I did more research for this film than any other I’ve ever done. It was because the role scared me: it made me want to do anything I possibly could to make it authentic as possible. I talked to webcamers, I talked to a guy who was in the industry. I wanted his perspective on everything and to understand him so I could apply it to Kyle. One thing that was so common, and I wanted Kyle to be like this, was the comfort that they have with their bodies and sexuality and the ability to speak to and be in control of an audience. As an actor, you’re not used to stripping down and getting naked so I wanted that to look as authentic as possible. I worked out not for myself in this movie but because I wanted to for the character. It wasn’t about looking good on camera either: I realized it was something Kyle would do for business. It was part of my physical and mental preparation. Building this character and coming up with his backstory was important since so much of that isn’t in the movie.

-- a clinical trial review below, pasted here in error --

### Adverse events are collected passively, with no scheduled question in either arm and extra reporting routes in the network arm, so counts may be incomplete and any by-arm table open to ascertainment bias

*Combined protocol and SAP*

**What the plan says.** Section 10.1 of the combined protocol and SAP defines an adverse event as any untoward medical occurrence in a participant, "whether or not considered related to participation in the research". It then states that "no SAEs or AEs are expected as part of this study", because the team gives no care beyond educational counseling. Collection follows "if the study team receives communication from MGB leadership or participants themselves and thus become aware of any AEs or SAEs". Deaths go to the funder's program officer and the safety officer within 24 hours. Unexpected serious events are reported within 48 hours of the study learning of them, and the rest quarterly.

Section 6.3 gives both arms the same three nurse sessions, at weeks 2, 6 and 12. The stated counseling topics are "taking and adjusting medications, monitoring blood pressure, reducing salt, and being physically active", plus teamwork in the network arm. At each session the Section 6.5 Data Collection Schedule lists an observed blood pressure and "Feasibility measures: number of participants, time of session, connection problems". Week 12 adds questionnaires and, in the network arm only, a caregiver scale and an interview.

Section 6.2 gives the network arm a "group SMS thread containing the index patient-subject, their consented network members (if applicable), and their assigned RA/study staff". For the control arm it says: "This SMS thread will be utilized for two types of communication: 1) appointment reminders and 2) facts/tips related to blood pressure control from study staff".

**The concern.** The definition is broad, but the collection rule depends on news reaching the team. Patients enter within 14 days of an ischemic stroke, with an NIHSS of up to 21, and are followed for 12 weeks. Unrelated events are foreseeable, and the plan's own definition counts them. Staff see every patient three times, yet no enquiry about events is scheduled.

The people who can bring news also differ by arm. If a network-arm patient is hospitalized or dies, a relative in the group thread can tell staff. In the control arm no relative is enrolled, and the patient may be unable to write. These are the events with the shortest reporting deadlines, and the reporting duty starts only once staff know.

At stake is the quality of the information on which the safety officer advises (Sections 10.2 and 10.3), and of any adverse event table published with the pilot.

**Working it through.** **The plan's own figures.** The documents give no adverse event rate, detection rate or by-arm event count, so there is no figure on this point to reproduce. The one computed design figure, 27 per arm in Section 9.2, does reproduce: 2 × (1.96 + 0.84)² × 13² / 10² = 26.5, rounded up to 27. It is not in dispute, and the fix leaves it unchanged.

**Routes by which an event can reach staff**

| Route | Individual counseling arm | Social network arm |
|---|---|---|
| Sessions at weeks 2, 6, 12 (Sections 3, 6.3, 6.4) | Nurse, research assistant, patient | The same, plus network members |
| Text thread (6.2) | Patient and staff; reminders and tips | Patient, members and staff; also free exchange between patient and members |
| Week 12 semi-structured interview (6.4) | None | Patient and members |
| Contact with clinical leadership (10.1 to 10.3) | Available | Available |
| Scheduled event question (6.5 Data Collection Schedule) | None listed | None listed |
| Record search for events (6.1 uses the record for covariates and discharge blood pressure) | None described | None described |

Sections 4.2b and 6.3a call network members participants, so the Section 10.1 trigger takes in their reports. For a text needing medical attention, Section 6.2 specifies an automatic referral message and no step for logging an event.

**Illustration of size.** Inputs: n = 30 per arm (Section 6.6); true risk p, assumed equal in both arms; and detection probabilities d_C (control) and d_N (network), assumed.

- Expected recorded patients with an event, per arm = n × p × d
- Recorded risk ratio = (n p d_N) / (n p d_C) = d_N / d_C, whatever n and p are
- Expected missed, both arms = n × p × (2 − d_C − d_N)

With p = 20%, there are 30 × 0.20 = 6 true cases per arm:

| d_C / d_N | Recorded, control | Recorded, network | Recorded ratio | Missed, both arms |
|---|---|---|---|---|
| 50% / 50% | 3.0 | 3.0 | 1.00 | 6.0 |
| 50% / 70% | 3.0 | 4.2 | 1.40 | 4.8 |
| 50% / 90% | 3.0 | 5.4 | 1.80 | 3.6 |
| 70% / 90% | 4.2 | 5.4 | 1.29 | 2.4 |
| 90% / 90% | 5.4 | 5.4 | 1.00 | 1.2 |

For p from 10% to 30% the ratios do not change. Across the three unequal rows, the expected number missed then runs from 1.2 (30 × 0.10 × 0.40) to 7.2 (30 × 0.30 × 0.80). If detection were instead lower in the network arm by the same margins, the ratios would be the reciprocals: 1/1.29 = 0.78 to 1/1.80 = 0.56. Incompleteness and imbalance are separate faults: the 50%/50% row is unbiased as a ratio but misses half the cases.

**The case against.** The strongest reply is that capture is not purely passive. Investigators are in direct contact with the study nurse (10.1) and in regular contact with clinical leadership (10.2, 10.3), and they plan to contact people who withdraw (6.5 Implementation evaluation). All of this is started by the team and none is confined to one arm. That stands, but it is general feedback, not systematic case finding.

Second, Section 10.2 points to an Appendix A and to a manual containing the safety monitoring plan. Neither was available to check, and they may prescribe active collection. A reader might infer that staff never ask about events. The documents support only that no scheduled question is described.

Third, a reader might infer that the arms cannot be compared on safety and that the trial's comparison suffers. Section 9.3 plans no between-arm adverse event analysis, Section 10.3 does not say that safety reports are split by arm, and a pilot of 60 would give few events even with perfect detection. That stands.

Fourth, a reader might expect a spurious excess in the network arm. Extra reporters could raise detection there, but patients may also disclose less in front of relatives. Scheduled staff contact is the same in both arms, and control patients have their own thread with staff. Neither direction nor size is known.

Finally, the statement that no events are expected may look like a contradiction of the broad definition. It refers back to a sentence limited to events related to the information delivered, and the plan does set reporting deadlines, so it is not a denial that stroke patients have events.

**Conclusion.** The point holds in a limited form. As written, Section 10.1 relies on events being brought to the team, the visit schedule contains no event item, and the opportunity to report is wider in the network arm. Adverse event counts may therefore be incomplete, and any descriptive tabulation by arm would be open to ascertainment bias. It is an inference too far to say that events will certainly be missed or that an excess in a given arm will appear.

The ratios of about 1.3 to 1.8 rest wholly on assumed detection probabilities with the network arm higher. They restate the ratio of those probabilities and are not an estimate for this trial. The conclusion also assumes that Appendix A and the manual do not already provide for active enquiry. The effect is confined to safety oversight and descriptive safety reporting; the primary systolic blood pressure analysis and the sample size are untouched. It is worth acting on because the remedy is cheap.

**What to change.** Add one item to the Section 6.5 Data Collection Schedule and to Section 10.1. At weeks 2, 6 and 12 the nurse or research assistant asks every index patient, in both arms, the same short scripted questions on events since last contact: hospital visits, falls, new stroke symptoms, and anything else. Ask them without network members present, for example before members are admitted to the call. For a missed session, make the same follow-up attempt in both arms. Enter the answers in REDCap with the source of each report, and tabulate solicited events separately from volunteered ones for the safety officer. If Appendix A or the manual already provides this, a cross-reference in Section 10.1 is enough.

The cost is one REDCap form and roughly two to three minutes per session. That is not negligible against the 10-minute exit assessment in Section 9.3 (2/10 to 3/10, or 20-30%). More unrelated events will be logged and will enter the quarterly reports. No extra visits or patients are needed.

Speaking of backstory, I feel like Kyle’s actual age, whether he’s still a minor specifically, is left very ambiguous. Did you come to a decision about that?
Kyle was a minor; we talked about that a lot. I think the concern was that I would look over 18. I think they edited it ambiguously intentionally. He could be lying about being that old or lying to be younger to get more customers. Kyle doesn’t answer that question clearly on purpose, because of this mentality he’s in with his work. He grew up in a household with an abusive stepfather. Kyle is a survivor: he takes it upon himself to create a new life. He meets Harvey along the way and realizes there’s opportunities to do this (online cam shows) and he was comfortable with his sexuality and his body and he realizes he can make a thousand bucks a week working for two hours a day from his computer. The only education he has at that point is the education he’s given himself on the world and on people. He’s not stupid: he deals with so many people that he’s quick.